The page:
As Emirates reportedly decided to switch up its Boeing orders to put more emphasis on the smaller Boeing 787, rather than the larger yet-to-certified 777X, could it also mark a future where less emphasis is marked on its Dubai hub?

Whenever someone mentions Emirates airlines, the sight of luxury, behemoth aircraft and the ever-growing Dubai International Airport (DXB) hub appears on the horizon. Ever since it was established in 1985, it bullied and muscled its way into the spotlight of airline brands and became a powerhouse in aviation. DXB, as a hub and an airport, grew hand-in-hand with its home airline: from 5 million passengers in 1990 to 86.4 million in 2019.

While the airline had faced its fair share of criticism and concerns of anti-competitive behavior from U.S. airlines, alleging that it had received illegal state subsidies to fuel its growth, Emirates has managed to stay profitable, unlike some of its neighbors.

The current pandemic, however, seemingly ripped its business model apart. With international travel in constant limbo, coupled with no narrow-body or smaller wide-body aircraft in its fleet and no domestic network to fall back on, the company saw its traffic numbers plummet. In March 2020 alone, the airline lost AED3.4 billion ($925.6 million) due to the COVID-19 crisis. In FY2020, the company earned AED90 billion (24.5 billion) of revenue, of which AED75.5 billion ($20.5 billion) was attributed to passenger revenue throughout the year.

“Emirates will and have to look at expanding its point-to-point services. In other words, they can’t rely on that previously successful operating model over the past 15 years anymore,” stated Linus Bauer, Founder and Managing Director of Bauer Aviation Advisory, an aviation & strategy consultancy. If the airline wanted to remain competitive in the coming years, it had to shift more towards point-to-point traffic, rather than rely on the competition-intense transfer traffic, he added.It still operates a downsized network. Pre-COVID, Emirates marked 157 destinations in its network. As of August 19, 2020, the number was 75, according to a press release issued by the carrier.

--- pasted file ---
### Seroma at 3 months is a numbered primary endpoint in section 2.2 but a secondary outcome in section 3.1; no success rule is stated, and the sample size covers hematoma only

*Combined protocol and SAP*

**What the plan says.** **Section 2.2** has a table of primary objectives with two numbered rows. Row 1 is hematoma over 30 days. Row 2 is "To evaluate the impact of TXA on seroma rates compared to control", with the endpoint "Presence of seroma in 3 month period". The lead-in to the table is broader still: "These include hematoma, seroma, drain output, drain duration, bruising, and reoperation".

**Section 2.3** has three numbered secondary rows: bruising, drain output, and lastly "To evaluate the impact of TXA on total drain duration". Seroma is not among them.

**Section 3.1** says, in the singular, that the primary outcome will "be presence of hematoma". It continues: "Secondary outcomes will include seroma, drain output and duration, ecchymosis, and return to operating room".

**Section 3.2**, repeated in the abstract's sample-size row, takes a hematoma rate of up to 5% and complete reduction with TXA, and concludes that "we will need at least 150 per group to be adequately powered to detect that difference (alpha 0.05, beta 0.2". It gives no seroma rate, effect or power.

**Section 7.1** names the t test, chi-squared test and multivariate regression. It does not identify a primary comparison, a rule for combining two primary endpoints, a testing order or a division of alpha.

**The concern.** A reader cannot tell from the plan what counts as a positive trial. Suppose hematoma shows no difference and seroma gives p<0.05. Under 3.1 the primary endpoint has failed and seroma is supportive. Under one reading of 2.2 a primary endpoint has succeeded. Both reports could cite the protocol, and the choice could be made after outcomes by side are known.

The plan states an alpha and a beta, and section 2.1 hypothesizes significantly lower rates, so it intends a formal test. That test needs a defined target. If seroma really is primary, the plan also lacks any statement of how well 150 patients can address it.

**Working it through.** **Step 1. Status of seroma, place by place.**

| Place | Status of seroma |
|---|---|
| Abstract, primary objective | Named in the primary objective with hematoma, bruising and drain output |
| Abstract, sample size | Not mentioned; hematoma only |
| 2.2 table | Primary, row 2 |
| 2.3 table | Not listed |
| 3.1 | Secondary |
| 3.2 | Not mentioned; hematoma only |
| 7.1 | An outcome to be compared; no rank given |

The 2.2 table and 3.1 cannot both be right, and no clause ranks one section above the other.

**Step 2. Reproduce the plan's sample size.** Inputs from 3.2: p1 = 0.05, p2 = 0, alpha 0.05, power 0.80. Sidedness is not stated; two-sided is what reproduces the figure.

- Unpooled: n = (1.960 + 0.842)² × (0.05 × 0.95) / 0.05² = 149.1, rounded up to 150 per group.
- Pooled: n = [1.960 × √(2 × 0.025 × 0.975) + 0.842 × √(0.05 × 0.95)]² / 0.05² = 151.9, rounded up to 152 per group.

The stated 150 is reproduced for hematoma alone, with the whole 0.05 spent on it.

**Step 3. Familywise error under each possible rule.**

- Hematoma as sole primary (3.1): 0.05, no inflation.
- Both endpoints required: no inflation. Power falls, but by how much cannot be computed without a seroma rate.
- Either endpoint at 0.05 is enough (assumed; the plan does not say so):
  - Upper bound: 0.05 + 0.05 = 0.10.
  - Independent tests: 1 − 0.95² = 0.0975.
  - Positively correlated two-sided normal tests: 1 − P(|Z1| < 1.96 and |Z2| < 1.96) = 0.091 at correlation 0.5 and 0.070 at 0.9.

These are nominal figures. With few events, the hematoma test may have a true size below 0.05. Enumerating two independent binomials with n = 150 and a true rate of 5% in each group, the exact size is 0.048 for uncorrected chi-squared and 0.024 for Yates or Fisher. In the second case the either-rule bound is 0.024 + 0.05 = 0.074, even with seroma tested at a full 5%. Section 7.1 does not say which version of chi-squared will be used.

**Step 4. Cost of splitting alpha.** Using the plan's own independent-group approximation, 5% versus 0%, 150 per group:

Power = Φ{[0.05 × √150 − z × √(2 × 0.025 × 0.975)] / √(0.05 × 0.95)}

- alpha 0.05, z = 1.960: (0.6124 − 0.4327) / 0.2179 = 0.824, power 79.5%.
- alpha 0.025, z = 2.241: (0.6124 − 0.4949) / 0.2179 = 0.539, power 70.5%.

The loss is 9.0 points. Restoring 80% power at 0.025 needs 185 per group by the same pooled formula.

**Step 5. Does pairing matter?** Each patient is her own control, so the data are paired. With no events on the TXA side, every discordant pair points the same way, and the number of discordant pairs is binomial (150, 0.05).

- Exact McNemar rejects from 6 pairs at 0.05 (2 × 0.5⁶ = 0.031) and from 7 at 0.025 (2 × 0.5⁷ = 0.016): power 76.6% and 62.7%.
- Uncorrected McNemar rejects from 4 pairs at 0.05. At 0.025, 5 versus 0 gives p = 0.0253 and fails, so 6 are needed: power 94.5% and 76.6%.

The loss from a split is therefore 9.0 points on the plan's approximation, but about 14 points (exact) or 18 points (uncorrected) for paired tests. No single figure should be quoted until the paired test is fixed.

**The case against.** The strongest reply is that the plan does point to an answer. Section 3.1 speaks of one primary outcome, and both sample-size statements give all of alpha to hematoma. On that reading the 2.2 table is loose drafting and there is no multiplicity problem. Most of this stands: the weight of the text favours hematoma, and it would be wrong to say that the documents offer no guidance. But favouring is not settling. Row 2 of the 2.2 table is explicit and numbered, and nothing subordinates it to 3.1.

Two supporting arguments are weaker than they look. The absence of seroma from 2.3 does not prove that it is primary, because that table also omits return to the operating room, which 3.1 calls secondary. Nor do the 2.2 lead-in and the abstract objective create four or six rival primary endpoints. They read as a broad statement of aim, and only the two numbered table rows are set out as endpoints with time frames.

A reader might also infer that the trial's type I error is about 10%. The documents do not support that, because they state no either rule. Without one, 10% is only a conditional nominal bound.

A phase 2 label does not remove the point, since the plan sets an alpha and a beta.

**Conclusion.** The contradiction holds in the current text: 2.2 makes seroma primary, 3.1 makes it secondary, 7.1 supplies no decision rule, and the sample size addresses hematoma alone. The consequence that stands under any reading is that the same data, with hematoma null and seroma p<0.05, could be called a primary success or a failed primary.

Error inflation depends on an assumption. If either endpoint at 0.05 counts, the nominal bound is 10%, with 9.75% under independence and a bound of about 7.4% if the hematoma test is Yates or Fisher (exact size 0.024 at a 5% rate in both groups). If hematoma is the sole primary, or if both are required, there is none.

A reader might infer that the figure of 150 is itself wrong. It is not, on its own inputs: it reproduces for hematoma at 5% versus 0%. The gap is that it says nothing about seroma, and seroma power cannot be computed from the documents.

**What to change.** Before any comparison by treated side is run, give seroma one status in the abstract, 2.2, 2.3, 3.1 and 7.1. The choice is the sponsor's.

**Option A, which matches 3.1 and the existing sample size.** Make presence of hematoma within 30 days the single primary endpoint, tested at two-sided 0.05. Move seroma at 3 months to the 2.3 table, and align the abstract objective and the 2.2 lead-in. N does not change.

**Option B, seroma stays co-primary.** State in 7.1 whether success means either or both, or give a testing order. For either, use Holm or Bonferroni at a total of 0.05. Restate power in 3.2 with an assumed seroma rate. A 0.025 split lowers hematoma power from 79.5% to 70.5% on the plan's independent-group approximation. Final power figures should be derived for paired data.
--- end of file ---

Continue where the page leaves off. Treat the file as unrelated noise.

More emphasis on point-to-point

Its profile of operations, at first glance, has already changed. Adel Al Redha, the Chief Operating Officer (COO) of Emirates, noted that prior to the break out of the virus, 70% of its traffic was transfers. Now, it is a 50% split between transfers and point-to-point operations, as Al Redha told Bloomberg.

Foundations to further increase demand for local traffic into Dubai have been laid out, as the city is an attractive “destination for tourism, meetings, incentives, conferences, and exhibitions (MICE), business and the EXPO2020 next year, which was postponed due to COVID-19,” noted Bauer.

The COO also indicated that the airline is in active discussions with Boeing to swap more 777X orders for the smaller 787 Dreamliner, as the latter “offers better seat capacity.” Emirates has previously engaged in such an ordeal, as it swapped the order for 777X for 30 Boeing 787-9s during the 2019 rendition of the Dubai Airshow. 24 777Xs were crossed off Emirates’ backlog back then. Boeing’s Orders and Deliveries data showcases that it still has 115 unfilled 777X orders from the Dubai-based airline.

Timeline for the folding-wingtip wide-body and the start of deliveries of the Dreamliner to Emirates is very similar. After Boeing once again pushed back the 777X entry date, it is expected that a Dubai-bound 777X would happen in 2022. Meanwhile, the first 787s are set to join the carrier’s fleet in 2023. But Al Redha stated that the airline was still wary of the industry’s ability to return to demand levels that would facilitate the largest twin-engine wide-body by that time.

“We don’t want to dump capacity in the airline when the airline can’t absorb capacity.”